"We are devastated by the murder and carnage in Delhi. I don't believe that Trump will get more of the Indian American votes because of his camaraderie with Modi. I think Indians care more about social security, Medicare and H1 visas than about Trump! Frankly, Hindutva can do more damage at the donor level than at the voting booth,” Sunita Viswanath, a New York-based community activist and co-founder of Sadhana: Coalition of Progressive Hindus, said.
Referring to the Delhi violence, Professor Audrey Truschke, Assistant Professor Department of HistoryRutgers University-Newark also said that the trend of escalating anti-Muslim violence is an expected outcome of the BJP's virulent hate speech.She noted that so far, nobody has been held accountable for the violence and the government has openly retaliated against judges and others who dared to oppose assaulting and murdering of Muslims. “This is a dark moment for India, especially Indian Muslims,’ she said.
Abraham George, Vice-Chairman of the IOC, USA, said he was doubtful if the Trump visit to India would lead to Indian American votes turning in his favor in the upcoming election because the demographics of the diaspora does not support such assumption.
“Out of the four million people who have immigrated to the U.S. in the last five decades, fifty percent areMuslims, Christians, Sikhs, and others, non-Hindus who are wary of Modi's policies back home. They are even more skeptical of Trump's policies that pretty much parallel Modi's own when it comes to promoting nationalism or railing against immigrants. Therefore, it is doubtful that a massive switch will have taken place favoring Trump because of his recent visit to India,” George said.
Modi supporters like Professor Dinesh Agrawal felt that President Trump, who mentioned in his speech in Ahmedabad that India is the biggest victim of Islamic terrorism, resonates with a lot of NRIs very positively and that is going to be one of the factors that will get Trump extra votes of the community.
During the Howdy Modi event standing next to Modi in last September in Texas, Trump promised to “take care of our Indian American citizens before we take care of illegal immigrants that want to pour into our country” and also raised the radical Islamic terrorism issue earning him applause from the 50,000-odd largely Indian American crowd.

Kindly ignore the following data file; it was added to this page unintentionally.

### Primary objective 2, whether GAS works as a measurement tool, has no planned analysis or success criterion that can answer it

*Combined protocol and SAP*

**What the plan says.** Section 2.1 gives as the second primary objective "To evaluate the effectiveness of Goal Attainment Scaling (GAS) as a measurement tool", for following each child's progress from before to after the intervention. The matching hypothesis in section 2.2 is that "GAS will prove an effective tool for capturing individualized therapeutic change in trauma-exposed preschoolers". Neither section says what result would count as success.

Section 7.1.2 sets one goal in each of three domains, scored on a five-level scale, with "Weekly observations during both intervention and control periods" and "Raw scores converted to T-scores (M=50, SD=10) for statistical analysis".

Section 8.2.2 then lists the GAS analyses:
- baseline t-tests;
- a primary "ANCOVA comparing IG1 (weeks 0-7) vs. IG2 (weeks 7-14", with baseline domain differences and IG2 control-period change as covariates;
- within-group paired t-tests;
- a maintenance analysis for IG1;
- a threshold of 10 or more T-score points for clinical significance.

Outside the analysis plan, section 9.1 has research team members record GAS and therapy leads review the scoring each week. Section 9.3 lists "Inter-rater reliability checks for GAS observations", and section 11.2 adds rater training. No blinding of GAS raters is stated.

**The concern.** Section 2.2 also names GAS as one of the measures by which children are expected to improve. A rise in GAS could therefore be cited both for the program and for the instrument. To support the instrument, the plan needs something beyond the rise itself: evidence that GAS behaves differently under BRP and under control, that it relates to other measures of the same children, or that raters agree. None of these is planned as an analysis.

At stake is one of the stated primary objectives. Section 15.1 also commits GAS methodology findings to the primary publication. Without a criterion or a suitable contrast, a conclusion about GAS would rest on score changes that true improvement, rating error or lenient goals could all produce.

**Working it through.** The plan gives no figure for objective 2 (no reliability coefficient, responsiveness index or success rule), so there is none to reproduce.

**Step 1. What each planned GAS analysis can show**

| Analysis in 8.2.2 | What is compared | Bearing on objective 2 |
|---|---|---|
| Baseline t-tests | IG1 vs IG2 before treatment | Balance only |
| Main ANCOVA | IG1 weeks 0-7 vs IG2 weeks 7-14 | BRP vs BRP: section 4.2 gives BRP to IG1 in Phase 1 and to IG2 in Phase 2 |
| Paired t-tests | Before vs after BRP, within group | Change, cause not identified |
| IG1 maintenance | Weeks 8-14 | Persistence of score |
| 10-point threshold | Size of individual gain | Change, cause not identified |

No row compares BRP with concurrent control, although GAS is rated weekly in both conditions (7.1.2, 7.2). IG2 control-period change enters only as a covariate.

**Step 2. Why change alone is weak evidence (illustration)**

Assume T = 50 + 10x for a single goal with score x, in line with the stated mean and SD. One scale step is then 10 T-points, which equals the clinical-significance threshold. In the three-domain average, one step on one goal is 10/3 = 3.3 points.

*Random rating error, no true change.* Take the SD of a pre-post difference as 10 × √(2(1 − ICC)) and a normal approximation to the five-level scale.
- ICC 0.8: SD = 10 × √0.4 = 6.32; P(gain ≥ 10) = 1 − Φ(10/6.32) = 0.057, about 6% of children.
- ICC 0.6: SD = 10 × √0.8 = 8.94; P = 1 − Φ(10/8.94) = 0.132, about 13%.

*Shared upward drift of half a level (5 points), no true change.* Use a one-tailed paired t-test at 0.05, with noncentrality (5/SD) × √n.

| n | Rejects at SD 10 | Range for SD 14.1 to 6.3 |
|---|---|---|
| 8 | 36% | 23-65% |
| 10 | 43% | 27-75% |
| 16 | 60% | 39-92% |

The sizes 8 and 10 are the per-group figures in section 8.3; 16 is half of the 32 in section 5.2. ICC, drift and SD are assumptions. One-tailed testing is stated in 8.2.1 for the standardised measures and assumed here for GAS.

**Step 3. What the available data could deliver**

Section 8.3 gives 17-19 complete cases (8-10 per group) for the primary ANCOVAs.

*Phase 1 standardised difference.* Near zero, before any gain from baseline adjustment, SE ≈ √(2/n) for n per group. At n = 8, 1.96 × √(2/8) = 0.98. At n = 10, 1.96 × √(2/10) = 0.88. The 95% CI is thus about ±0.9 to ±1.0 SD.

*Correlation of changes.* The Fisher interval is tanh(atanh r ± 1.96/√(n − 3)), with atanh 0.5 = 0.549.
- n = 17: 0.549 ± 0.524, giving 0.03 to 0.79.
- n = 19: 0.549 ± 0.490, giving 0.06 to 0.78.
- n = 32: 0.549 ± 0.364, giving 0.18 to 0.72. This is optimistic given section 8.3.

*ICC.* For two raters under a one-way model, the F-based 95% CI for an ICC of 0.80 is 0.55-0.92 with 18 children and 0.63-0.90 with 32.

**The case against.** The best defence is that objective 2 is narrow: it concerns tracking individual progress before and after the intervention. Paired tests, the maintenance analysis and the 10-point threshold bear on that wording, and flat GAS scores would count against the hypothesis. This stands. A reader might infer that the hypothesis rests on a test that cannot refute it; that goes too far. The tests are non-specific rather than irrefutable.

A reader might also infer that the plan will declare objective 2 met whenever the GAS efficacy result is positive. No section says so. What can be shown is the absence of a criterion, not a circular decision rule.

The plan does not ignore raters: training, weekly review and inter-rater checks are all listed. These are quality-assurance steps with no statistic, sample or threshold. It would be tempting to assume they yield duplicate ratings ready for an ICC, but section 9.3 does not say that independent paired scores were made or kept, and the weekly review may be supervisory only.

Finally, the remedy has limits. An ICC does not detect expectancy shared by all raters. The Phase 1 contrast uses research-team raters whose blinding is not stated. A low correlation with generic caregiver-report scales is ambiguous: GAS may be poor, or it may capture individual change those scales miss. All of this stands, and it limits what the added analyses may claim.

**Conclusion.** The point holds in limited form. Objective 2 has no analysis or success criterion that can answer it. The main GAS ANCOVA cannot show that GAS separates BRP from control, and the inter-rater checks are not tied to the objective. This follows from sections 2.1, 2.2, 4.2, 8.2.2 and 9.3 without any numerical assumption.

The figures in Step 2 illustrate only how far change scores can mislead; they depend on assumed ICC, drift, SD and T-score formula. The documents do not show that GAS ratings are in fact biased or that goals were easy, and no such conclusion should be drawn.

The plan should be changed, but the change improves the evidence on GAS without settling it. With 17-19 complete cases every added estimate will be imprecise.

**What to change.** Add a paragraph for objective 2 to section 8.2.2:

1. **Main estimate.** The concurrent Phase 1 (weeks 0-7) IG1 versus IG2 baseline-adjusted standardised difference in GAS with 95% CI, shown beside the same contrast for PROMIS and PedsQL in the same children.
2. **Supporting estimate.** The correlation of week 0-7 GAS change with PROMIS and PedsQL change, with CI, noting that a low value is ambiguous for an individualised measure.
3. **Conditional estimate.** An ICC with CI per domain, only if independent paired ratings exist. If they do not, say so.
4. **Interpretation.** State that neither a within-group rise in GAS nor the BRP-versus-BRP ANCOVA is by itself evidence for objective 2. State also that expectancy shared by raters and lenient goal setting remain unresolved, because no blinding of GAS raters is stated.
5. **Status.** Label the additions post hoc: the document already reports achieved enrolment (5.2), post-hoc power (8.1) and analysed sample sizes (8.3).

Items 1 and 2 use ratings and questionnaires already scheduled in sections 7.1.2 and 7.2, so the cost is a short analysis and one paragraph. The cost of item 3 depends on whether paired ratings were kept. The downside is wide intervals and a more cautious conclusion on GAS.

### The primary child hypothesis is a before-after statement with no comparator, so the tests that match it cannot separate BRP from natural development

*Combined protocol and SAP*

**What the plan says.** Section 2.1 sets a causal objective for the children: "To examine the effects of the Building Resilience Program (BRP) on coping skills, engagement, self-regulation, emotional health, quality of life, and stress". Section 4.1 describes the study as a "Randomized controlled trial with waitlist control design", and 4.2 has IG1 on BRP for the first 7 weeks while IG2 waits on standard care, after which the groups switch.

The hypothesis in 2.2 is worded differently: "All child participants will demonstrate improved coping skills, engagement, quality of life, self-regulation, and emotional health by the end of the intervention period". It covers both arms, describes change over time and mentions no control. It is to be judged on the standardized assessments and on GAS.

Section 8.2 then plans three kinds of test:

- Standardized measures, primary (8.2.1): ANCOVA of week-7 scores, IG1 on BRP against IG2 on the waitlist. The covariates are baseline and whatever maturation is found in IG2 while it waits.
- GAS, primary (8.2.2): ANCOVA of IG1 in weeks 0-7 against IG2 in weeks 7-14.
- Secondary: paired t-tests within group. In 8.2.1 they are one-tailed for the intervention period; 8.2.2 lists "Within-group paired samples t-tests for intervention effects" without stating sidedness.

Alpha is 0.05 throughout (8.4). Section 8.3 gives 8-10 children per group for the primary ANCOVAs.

Mishra noted last week that although in the last three or four elections Indian Americans have been largely Democratic supporters and their closeness to democratic party “has been strengthening rather than weakening,” a question remains: Is this a moment when Indian Americans’ political preferences is going to shift because of the Trump visit?
“I think it is important to note that there is a push by the Trump campaign to reach out to multiple non-white communities and they have been trying to reach out to the Blacks, maybe a little more successfully to the Latinos, Cubans and other Latin Americans. Their thinking is that if they can slash a little bit of support among the non-white population for Democratic party,” he said .
“They do not imagine completely making it a majority-Republican voting, but their attempt is to gain a little bit, and with that I think what they're looking at is to see if they can shave off 5 to 10% of Indian Americans’ traditional support for Democrats,” Mishra said.
Mishra believes that is entirely possible for Trump to get some Indian American votes because the Republicans’ attempt is not to be able to completely change the voting pattern of Indian Americans. “I would say definitely their strategy is to drive down the turnout and shave off a little bit of non-white votes for Democrats. That is what they're trying to do,” Mishra told this correspondent.